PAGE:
One of the tough lessons of having a wine cellar is that over the years the wines and specifically the wine styles you like are constantly changing. For me, the early bottles I placed in my cellar were the wines that had sophisticated sounding French or Italian names, which I naturally assumed would age best. After getting into wine for a year or two and expanding my palate, I found that I was into the wines that were really fruity, bold and just plain delicious. Disheartened about what was in my cellar, I drank up most of the first case I had bought. Of course several years later and my palate has once again come full circle. Now I do my best to put wines in the cellar of all shapes and sizes and flavours, and hope for the best. I try to keep a balance between what I consider to be the basic styles.
Big Bold Red Fruit Bombs
This category would be typically a lot of wines from Australia, Spain, Argentina and to a lesser degree the US. These are the wines to knock your socks off – I usually go with something rated highly by the critic Robert Parker in this category and I know I’m getting something with gobs of fruit and sweet oaky richness.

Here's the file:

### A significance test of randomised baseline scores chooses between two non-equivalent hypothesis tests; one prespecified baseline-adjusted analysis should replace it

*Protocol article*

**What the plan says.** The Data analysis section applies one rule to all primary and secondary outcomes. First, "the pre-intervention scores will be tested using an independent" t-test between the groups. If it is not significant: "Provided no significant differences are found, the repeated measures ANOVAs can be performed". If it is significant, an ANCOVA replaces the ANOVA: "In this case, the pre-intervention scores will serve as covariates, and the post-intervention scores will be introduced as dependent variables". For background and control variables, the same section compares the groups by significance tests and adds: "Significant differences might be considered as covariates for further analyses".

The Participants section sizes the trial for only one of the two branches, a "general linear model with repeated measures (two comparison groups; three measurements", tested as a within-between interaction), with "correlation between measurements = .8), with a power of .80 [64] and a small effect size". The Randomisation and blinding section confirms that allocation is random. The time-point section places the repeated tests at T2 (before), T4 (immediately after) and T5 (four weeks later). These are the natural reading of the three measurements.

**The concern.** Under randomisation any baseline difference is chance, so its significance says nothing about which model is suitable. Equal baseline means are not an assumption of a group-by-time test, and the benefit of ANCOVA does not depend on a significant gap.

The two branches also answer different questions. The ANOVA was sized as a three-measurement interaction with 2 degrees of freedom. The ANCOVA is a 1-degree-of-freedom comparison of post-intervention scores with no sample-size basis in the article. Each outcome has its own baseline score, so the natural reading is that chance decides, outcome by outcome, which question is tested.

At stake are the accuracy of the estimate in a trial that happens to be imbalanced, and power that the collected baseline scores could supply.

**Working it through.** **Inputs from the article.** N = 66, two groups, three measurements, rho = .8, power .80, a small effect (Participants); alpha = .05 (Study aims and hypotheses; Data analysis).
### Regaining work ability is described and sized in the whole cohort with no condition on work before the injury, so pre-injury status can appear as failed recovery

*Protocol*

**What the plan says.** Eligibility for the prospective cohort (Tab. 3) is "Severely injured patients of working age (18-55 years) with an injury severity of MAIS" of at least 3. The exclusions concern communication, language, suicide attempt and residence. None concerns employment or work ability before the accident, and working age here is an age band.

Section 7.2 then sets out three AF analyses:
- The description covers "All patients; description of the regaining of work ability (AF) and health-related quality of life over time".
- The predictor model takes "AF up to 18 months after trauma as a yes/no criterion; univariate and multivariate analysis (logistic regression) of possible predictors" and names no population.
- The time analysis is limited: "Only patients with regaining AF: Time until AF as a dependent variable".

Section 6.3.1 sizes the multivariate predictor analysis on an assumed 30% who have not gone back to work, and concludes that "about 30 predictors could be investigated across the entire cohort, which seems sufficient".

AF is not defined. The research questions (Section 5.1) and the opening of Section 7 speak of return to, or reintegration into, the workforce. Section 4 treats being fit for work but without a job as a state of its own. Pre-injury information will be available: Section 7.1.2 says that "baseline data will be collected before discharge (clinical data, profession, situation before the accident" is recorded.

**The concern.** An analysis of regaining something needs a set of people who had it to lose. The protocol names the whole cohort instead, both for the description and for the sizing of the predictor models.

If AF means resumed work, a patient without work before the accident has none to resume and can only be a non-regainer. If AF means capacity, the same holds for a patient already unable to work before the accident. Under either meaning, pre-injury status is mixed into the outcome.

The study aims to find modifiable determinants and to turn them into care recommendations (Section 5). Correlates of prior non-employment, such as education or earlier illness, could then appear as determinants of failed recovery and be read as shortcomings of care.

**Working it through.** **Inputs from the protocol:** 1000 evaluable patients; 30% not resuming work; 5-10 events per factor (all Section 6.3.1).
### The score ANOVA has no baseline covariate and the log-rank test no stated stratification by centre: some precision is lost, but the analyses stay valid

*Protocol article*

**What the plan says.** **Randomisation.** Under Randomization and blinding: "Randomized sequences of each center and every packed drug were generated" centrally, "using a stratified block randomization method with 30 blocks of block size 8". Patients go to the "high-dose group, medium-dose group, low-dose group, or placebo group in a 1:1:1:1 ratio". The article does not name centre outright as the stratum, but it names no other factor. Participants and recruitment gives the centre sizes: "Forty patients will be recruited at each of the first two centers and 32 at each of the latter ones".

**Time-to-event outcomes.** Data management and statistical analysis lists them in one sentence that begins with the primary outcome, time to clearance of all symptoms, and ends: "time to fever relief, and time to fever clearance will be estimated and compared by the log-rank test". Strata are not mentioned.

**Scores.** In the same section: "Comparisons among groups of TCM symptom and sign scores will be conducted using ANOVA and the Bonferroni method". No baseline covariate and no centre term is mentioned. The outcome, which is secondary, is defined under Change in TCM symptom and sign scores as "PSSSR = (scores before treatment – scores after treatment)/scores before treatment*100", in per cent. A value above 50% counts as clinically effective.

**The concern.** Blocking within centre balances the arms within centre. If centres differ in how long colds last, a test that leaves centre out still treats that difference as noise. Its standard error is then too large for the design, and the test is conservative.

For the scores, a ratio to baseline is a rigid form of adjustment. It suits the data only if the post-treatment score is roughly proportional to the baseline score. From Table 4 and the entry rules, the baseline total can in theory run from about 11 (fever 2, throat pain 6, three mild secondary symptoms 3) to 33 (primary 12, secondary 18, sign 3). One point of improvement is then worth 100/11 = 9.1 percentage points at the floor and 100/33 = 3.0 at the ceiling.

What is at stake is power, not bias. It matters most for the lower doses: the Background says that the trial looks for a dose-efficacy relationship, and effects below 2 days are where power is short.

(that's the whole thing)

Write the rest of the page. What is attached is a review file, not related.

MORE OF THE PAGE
Juicy, Balanced Reds
At the opposite end of the spectrum is where ironically you can often find the most intriguing flavours, since these are usually wines of subtlety and don’t hit your mouth like a freight train but instead like a silk cloth. They usually get even silkier when they’re old. For me this section involves wines from Burgundy, Beaujolais, Valpolicella, Chateauneuf-du-Pape and New Zealand.
Deep Dark Tannic Reds
These are the wines that are built like Arnold in the early 80’s, and if you drink them young your mouth is left feeling like you’ve been chewing on an old piece of leather. Usually these wines have been aged for long periods in oak of some kind and some of them age forever. Bordeaux, Tuscan Reds, Barolo, South Africa, frankly a lot of wines from the entire world fit this category.
Tangy Fresh Whites
Summer wines that you would pull out and drink on the patio. A lot of what you will find in this category is probably not meant to be put away for extended periods, but the ones that do age can be pretty damn interesting. The biggest candidate here for the cellar is German whites; many of these wines paradoxically start tasting younger as they age. Australian Riesling, Spanish Albarino and Muscadet all work in the cellar. The other wine I consider part of this category is Champagne. Always have a bottle or two of that stuff around.
Whether you like them oaky or not, both types of full bodied whites should find a place in your wine cellar. Chardonnay is the workhorse of this category and is made in every style on every continent. White Bordeaux, Rhone wines and Alsace fill out a lot of the other options.
Sticky Dessert Wines
The surest thing in the wine cellar since sugar is the best wine preserver of all. You can forget your Sauternes, Port, or other dessert wines in the cellar for decades, or if you must you can open them tonight and be wooed by the golden sweet flavour. Enjoy!